Simplifying Website Management with CMS

Whoa! Before you design and build an entire website packed with HTML (HyperText Markup Lanaguage) pages, learn a little something about CMS (Content Management System), such as Drupal, Joomla, or WebYep.

A typical CMS provides a collection of tools that enable you to create and edit Web pages right online (inside your browser window) that you can later simply pull up in your browser and edit just as if you were editing a document in a word processor or desktop publishing program.

CMS functions very similar to the way blogging software performs its magic – with the help of an online database. You start with templates that contain formatting codes that control the look and layout of everything on your Web pages. (You can obtain free templates and use them out of the box or tweak them to suit your tastes. Your CMS software usually includes at least a few design templates.)

As you build your Web pages, the CMS stores the blocks of text, images, and other content in the database. When you open a Web page, the database is called into action, and it assembles all the blocks of content and lays out each page as instructed by the design template. Pages are constructed “on-the-fly.”

What makes CMS so great is that whenever you want to edit content or modify your Web site in any way, you simply pull up your Web site in your Web browser, log in with your username and password, and edit away. If you maintain the Web site with others, you can assign a separate username and password to each person and control their access to certain pages – for example, you can prohibit them from editing certain pages.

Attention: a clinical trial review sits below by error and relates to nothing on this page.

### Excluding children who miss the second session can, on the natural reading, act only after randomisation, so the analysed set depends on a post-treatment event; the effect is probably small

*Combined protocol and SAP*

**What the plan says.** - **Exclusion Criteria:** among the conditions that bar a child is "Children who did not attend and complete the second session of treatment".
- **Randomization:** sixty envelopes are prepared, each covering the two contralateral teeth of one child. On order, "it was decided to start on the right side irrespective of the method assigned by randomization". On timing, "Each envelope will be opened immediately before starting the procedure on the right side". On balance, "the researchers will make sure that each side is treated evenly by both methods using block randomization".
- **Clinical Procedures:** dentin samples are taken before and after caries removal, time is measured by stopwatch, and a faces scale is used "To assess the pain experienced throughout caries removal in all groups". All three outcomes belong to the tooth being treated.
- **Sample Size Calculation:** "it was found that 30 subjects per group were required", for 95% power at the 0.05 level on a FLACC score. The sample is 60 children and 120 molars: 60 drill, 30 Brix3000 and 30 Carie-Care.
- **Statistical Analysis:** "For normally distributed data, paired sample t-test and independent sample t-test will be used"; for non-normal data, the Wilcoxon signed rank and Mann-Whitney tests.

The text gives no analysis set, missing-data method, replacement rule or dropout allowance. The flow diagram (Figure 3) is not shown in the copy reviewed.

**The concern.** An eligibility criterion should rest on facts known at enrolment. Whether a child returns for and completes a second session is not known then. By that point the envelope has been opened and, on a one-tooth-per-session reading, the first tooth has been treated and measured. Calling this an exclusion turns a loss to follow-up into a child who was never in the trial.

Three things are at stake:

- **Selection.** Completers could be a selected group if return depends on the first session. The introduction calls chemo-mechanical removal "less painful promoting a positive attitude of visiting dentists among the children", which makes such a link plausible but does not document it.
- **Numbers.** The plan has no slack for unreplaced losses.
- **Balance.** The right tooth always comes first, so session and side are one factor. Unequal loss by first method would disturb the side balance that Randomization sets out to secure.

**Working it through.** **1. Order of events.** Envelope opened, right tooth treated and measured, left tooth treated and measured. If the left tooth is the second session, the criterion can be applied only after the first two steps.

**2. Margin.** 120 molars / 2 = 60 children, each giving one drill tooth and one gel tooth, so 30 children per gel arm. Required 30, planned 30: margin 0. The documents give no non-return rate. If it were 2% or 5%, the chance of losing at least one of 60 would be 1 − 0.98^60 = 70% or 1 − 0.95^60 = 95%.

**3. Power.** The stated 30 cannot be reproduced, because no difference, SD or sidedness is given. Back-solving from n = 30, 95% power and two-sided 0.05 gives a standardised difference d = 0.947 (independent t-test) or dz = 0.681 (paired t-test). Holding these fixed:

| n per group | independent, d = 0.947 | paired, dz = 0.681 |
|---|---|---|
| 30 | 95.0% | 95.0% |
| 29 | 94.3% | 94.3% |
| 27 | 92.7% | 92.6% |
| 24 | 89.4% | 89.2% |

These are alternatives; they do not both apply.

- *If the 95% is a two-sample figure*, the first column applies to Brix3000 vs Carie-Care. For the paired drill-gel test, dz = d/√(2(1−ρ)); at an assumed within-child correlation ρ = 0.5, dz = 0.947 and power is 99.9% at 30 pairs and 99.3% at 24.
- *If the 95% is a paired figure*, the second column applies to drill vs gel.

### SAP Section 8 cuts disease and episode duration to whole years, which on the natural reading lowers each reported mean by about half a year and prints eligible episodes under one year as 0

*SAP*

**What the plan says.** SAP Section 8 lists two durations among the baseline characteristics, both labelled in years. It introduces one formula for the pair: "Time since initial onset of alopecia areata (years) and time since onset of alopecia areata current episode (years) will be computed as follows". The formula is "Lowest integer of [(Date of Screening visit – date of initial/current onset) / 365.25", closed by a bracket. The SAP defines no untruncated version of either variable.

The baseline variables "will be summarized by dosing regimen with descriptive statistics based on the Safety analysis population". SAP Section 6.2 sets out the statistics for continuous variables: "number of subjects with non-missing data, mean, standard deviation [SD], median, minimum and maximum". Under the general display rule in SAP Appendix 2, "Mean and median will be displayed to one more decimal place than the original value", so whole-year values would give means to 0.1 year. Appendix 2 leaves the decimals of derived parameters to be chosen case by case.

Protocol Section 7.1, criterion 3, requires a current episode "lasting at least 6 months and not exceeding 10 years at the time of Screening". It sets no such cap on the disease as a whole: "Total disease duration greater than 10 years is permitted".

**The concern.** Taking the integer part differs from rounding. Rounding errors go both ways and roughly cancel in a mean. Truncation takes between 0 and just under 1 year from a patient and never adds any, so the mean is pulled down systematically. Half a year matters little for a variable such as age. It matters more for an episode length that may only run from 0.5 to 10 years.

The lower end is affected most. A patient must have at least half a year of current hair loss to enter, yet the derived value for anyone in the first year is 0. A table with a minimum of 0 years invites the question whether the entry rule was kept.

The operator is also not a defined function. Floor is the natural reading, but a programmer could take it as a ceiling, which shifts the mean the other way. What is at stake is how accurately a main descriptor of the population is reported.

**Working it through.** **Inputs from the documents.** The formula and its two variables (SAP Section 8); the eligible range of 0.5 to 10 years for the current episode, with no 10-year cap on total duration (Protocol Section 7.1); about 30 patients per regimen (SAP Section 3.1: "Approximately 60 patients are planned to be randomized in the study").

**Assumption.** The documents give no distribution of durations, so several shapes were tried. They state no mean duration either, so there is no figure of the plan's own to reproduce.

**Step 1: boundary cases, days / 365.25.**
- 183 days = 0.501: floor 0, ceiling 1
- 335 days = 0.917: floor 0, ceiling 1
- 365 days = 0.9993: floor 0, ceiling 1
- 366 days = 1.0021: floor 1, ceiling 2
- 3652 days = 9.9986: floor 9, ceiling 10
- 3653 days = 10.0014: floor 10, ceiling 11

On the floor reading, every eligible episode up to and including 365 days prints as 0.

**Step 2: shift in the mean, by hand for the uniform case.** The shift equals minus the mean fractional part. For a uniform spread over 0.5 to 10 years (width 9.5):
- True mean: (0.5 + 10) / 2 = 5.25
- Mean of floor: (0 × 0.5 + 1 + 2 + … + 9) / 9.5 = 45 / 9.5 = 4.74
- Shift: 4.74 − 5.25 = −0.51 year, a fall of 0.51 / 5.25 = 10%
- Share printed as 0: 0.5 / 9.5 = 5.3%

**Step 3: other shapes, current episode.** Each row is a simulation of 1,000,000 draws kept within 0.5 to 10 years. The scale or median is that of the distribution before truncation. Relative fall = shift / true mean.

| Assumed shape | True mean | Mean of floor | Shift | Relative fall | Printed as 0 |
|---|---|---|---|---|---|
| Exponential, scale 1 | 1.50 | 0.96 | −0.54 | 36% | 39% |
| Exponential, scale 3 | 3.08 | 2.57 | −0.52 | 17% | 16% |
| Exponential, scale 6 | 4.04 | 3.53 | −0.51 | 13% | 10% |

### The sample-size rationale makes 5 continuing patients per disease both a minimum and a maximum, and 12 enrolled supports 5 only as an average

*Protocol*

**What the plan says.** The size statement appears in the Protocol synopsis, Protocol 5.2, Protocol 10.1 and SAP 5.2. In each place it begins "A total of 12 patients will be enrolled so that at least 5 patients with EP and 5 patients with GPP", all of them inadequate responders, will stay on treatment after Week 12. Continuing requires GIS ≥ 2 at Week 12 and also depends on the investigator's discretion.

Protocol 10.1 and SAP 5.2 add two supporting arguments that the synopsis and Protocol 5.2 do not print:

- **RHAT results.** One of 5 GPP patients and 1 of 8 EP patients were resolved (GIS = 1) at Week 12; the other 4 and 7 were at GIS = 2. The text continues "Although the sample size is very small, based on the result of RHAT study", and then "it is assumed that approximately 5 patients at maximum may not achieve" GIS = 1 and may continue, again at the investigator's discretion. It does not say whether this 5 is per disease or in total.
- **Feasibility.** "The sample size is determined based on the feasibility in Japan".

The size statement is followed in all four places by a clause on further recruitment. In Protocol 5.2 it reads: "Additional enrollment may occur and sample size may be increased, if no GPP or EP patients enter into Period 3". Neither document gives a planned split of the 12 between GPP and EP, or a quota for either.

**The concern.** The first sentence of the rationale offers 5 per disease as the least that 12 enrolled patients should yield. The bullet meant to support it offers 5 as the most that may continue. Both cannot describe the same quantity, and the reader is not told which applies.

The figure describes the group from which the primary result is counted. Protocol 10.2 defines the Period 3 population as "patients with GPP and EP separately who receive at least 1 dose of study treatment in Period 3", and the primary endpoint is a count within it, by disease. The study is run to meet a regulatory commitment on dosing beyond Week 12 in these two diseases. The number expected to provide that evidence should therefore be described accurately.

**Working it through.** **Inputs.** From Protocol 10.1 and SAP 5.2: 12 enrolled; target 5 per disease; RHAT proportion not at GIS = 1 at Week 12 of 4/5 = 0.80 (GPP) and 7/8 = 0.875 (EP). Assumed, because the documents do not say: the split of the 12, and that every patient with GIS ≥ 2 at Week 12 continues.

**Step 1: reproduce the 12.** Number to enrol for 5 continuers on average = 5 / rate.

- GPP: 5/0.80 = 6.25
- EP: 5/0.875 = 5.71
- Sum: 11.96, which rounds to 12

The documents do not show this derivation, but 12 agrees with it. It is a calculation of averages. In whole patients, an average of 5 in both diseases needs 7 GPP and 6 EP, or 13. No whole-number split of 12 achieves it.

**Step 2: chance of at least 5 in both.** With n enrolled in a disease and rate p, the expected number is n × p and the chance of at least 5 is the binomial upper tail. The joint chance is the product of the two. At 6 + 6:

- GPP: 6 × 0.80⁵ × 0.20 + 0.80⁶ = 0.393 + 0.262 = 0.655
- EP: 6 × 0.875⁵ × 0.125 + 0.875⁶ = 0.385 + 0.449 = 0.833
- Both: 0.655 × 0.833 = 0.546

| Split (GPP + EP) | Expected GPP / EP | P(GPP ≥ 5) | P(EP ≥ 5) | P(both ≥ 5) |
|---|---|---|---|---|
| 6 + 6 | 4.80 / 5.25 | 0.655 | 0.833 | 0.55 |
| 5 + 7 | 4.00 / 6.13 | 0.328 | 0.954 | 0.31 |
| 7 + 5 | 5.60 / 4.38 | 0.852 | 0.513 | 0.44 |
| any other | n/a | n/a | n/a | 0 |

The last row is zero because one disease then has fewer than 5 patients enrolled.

Tip: Most commonly, a CMS works best if you use it while building your Web site. If you already have a site that consists primarily of HTML pages, I strongly recommend a CMS like WebYep, which my colleague and fellow blogging enthusiast Mikal Belicove recommended to me.

 

Meet the Author

Joe Kraynak
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Author of The Complete Idiot's Guide to Computer Basics.

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